- - Sunday, April 8, 2012


Sometimes, being the White House press secretary is a pretty unpleasant job — like being the spokesman for a coal company after a cave-in that kills nine and traps a dozen.

Whadddya gonna say? “Boy, we had a hundred and eighty-seven code violations we really shoulda done something about”? Or, “Well, I guess those guys down in the pit messed up real bad”? No, you drop into full defensive mode, circle the wagons, hunker down — then say whatever you gotta say.

Throw a rock in Washington, D.C., and you’ll hit a couple hundred guys willing to do just that — for a price (you’ll even find one or two eager to tell you that every time you pay LiveNation $9.75 to order a ticket online that it’s really just a “convenience fee”).

So, sometimes, you find someone guided by voices ready to say whatever needs to be said from the White House podium. A degree from Yale doesn’t matter then, it’s wriggle out as best you can. And only in Washington can you be sure to get away with simply blaming the press.

Which is just what former “reporter” Jay Carney did this week in a shameless — and, really, quite embarrassing — display of petty partisan PR. But finally, his one-time colleagues called him out on his meandering mendacity, and it was, in a word, hilarious.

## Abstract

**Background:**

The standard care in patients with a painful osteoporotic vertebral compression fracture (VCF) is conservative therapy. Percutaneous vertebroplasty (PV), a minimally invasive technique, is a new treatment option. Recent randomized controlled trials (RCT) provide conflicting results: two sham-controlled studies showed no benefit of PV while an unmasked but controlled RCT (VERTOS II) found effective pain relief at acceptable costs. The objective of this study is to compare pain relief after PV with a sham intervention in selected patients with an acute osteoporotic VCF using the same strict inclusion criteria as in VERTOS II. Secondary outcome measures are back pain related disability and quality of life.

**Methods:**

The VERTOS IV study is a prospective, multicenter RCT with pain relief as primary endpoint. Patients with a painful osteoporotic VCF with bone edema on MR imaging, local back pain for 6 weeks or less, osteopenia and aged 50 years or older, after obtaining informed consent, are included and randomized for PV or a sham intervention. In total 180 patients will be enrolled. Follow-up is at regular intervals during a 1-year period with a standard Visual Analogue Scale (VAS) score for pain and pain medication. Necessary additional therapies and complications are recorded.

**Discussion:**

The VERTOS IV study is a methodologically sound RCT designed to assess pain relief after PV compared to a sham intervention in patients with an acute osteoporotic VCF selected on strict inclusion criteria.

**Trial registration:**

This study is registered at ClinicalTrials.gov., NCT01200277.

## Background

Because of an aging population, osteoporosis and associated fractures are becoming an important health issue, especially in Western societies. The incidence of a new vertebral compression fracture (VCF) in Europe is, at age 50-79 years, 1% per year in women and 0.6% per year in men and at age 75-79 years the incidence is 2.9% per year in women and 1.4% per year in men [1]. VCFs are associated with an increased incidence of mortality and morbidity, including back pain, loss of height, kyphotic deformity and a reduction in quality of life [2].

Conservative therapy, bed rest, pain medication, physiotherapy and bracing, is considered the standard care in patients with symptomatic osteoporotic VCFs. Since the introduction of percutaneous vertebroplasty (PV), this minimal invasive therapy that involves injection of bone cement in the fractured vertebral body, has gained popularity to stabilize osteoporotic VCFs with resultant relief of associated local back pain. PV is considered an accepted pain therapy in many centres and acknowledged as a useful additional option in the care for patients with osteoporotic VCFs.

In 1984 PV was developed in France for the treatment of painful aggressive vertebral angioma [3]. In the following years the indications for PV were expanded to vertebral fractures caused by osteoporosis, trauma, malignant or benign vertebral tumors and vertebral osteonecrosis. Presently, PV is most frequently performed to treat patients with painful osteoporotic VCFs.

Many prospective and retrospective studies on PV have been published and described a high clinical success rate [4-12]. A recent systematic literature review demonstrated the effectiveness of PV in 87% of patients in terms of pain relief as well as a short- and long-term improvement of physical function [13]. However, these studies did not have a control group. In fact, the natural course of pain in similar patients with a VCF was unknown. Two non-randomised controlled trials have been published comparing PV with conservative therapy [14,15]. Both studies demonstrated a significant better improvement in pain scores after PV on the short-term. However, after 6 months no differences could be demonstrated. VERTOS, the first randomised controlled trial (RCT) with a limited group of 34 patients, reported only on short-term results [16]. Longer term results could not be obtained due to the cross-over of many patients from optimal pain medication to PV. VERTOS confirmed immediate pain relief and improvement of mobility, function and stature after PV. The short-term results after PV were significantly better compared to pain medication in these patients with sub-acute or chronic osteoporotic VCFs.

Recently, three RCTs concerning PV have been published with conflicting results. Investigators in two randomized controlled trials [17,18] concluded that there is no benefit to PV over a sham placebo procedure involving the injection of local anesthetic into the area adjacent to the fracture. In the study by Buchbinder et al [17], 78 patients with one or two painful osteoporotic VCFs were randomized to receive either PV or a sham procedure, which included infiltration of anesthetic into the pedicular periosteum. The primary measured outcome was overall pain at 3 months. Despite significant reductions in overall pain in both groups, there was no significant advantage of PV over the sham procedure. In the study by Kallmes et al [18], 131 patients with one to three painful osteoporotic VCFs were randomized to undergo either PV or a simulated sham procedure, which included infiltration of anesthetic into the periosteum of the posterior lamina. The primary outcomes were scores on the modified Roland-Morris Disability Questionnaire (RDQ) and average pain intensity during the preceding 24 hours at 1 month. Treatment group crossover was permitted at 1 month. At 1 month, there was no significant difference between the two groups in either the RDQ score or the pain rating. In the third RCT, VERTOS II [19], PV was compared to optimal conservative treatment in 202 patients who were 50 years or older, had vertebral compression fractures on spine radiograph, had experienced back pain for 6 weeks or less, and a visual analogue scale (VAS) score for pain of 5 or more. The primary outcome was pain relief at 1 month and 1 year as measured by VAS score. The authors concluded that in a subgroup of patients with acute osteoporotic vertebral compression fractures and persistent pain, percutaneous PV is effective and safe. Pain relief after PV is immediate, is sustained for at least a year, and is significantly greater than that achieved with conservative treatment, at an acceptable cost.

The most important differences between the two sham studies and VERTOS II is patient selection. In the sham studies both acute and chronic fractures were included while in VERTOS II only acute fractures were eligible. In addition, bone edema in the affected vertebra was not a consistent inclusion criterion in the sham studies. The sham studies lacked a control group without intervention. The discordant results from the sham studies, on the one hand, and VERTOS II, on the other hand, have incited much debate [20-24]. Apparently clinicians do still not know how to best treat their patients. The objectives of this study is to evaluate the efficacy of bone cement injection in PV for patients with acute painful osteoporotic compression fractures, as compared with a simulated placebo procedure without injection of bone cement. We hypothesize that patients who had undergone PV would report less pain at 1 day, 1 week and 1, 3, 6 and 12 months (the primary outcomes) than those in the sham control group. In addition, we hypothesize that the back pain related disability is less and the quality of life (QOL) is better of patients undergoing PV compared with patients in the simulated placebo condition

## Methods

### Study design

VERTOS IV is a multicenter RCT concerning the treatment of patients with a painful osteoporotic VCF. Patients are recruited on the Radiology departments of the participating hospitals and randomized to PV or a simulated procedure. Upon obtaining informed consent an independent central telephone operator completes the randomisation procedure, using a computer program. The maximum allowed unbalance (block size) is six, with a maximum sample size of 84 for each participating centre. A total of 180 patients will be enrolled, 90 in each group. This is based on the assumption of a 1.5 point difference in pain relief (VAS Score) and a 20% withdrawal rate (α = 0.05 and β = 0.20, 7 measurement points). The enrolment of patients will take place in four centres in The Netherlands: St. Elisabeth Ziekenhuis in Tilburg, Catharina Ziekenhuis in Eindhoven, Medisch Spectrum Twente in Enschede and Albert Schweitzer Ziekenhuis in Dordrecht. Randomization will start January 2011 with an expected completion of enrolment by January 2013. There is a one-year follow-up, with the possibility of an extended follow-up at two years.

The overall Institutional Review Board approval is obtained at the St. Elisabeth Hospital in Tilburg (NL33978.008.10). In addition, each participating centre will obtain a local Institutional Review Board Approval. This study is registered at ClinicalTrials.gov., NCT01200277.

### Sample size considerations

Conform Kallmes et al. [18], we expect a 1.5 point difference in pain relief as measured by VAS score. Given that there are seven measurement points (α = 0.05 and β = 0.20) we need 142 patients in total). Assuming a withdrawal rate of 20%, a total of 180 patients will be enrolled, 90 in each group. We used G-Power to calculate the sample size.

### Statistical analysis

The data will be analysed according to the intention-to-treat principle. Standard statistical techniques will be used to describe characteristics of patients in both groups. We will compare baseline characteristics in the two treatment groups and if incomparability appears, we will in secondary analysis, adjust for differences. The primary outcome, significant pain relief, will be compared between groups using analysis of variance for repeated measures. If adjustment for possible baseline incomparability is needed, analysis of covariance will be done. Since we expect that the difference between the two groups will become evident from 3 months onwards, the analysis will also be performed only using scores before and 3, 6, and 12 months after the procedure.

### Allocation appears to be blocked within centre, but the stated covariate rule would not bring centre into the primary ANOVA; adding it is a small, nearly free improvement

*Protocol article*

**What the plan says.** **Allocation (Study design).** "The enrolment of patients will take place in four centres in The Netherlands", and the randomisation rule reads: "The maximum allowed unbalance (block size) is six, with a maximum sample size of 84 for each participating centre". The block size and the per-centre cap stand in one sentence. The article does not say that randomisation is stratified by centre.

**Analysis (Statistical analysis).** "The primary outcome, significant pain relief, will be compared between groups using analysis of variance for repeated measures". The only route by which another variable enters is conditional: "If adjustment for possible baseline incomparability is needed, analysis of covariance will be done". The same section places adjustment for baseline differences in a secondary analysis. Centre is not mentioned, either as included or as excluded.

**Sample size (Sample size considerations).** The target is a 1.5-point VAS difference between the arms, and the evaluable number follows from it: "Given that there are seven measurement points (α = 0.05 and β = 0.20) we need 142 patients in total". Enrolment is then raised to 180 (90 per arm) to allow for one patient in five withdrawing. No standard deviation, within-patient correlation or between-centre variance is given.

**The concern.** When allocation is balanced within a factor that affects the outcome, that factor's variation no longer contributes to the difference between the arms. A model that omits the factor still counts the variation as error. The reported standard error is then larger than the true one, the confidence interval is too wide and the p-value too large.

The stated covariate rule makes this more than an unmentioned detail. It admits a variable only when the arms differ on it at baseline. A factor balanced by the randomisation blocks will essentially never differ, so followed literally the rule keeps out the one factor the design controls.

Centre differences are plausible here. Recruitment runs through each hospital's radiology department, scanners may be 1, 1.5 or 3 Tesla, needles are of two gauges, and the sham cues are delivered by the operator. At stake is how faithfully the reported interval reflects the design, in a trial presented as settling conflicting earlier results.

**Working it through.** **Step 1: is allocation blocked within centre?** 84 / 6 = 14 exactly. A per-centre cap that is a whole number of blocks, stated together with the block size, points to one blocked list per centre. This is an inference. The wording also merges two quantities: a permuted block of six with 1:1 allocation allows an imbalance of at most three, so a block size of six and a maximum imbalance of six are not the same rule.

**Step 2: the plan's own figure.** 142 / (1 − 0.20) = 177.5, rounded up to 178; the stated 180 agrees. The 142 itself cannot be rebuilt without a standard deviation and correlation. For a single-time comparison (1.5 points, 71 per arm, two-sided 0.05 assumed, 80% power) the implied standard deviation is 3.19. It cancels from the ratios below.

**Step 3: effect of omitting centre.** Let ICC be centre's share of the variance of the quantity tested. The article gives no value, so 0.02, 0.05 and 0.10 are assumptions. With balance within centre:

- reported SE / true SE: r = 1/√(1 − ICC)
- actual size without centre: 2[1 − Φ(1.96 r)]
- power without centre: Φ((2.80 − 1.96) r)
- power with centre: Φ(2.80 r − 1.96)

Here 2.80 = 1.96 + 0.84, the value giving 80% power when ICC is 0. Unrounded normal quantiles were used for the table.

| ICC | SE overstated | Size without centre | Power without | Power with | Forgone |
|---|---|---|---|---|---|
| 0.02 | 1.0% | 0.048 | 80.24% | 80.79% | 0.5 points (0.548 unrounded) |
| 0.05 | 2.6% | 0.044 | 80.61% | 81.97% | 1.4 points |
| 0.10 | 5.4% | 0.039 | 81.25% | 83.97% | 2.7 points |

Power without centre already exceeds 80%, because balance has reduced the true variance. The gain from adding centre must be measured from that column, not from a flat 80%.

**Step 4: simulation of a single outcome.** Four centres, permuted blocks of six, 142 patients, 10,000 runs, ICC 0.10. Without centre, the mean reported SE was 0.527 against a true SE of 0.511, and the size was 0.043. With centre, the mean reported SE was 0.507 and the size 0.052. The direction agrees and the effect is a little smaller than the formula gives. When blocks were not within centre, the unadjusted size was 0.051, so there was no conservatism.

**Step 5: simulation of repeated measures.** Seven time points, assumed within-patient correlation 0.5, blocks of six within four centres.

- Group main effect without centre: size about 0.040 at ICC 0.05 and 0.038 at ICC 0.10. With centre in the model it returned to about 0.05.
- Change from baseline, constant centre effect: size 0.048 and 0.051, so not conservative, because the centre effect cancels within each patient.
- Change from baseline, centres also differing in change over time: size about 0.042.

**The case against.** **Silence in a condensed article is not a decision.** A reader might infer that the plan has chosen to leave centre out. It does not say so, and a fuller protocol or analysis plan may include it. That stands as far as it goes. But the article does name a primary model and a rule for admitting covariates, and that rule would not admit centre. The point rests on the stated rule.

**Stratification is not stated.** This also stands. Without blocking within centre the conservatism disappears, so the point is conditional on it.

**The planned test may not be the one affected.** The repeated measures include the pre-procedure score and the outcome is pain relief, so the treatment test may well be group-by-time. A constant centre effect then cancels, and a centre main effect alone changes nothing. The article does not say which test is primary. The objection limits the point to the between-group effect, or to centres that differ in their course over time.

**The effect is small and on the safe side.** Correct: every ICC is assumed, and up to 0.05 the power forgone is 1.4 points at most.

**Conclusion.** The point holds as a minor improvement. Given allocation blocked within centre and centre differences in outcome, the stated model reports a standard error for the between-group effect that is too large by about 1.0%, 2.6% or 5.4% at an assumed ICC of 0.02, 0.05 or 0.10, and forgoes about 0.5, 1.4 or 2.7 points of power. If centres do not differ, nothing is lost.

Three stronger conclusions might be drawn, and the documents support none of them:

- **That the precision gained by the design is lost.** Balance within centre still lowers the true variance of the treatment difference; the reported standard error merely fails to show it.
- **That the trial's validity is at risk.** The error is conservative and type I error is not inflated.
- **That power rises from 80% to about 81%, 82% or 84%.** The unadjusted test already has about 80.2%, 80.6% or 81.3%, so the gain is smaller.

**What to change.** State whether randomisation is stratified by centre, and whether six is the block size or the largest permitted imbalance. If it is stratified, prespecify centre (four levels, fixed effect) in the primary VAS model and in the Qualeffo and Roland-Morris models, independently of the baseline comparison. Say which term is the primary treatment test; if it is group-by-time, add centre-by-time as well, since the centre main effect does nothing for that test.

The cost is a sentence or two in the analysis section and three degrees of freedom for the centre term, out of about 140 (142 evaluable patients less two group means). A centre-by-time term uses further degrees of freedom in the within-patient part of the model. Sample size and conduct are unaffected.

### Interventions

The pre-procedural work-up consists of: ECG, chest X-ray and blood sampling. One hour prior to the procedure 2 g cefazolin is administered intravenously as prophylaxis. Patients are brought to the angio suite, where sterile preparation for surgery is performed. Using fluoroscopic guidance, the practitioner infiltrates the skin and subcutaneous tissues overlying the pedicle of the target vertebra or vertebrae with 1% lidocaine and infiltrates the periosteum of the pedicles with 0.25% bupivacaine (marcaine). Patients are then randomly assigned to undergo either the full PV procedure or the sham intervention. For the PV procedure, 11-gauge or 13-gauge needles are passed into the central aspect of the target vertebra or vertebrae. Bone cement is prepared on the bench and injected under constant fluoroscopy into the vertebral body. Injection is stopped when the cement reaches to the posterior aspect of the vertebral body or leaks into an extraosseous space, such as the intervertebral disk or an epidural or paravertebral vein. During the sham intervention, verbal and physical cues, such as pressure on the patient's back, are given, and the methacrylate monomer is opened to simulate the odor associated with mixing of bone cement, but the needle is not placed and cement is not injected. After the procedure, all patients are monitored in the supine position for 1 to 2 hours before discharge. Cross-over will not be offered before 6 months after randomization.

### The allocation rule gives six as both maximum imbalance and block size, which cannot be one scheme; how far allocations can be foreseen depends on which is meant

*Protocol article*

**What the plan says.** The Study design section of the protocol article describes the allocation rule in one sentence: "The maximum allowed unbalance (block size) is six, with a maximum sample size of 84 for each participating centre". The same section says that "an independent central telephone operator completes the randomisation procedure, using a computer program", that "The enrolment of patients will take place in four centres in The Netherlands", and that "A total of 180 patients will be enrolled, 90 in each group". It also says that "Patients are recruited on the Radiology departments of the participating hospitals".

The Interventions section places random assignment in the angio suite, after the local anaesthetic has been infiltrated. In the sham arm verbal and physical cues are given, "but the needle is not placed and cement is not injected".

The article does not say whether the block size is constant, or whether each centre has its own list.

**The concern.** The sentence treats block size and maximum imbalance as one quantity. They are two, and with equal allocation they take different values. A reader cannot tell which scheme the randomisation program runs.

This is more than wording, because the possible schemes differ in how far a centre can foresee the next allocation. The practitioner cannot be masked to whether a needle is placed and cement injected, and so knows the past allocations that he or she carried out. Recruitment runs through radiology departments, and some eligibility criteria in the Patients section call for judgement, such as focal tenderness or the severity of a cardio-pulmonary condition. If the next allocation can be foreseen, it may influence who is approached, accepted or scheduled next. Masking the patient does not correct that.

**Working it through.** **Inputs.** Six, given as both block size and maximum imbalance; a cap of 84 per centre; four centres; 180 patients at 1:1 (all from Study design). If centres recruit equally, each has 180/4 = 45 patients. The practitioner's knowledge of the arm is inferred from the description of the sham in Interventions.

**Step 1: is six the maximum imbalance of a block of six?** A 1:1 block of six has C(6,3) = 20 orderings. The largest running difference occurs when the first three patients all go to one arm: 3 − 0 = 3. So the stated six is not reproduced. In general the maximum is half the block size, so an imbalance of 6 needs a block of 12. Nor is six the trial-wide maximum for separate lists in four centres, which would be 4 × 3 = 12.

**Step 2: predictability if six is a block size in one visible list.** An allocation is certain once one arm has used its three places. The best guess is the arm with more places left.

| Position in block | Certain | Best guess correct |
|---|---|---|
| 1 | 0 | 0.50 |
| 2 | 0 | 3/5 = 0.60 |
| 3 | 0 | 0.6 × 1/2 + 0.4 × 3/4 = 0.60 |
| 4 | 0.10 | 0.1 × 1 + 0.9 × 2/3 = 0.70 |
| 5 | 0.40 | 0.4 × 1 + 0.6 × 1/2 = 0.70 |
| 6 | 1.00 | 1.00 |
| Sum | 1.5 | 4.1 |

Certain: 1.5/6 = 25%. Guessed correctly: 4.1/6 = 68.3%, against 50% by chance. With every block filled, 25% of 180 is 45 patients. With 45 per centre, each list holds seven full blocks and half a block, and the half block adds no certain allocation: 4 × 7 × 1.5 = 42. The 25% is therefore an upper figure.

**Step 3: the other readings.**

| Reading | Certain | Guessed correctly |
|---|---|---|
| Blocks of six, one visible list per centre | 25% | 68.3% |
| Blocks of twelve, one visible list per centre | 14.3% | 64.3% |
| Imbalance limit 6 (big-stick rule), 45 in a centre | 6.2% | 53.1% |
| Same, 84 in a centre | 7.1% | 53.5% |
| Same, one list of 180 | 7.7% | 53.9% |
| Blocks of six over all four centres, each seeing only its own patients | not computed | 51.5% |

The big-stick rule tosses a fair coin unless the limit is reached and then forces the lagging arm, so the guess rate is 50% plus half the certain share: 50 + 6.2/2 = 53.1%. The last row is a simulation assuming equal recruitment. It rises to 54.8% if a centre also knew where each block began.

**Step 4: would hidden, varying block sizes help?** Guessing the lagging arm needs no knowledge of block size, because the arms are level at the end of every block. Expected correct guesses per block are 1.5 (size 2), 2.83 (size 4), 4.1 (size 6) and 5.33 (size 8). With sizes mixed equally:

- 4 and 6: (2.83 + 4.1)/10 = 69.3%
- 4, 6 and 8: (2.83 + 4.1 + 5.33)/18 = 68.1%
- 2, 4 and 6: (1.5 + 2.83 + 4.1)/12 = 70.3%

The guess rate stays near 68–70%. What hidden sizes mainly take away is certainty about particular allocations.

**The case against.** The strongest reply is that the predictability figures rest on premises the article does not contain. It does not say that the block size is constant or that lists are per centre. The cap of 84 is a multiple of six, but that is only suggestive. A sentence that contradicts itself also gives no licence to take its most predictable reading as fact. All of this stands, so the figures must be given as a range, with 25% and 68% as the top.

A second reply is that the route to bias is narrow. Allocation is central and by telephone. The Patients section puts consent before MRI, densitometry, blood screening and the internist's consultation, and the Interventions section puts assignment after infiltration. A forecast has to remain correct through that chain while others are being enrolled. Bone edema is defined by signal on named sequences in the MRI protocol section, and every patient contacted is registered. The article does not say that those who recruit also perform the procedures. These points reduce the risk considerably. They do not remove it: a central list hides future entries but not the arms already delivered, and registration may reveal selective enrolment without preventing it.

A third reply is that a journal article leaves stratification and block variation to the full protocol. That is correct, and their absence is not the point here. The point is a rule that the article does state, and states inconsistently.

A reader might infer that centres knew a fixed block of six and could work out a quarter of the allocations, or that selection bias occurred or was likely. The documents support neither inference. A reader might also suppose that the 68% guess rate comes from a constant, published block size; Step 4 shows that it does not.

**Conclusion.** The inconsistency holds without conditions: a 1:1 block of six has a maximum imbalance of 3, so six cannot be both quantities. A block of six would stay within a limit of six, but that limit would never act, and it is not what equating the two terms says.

On Monday, the great post-partisan president was asked this: “After last week’s arguments at the Supreme Court, many experts believe that there could be a majority, a five-member majority, to strike down the individual mandate. And if that were to happen, if it were to be ruled unconstitutional, how would you still guarantee health care to the uninsured and those Americans who’ve become insured as a result of the law?”

The One’s answer: “Ultimately, I’m confident that the Supreme Court will not take what would be an unprecedented, extraordinary step of overturning a law that was passed by a strong majority of a democratically elected Congress. And I’d just remind conservative commentators that for years what we’ve heard is, the biggest problem on the bench was judicial activism or a lack of judicial restraint — that an unelected group of people would somehow overturn a duly constituted and passed law.”

An unprecedented — and extraordinary — answer. But wait, it gets better.

The boys and girls in the front row of the White House briefing room finally came alive, if only for a bit.

“Does he regret using the word ‘unprecedented?’ ” NBC’s Norah O’Donnell asked the White House’s PR agent.

“Since the Lochner era …” Yale boy said. Huh? Wait, what?

“A handful of people,” he continued, “didn’t seem to understand what he was referring to. Of course, he was referring to the fact that it would be unprecedented in the modern era of the Supreme Court, since the New Deal era, for the Supreme Court to overturn legislation passed by Congress designed to regulate and deal with a national economic — a matter of national economic importance like our health care system.”

Oh. Well, he’s such a great orator, why didn’t he just say THAT?

“But …” the next reporter started.

Story Continues →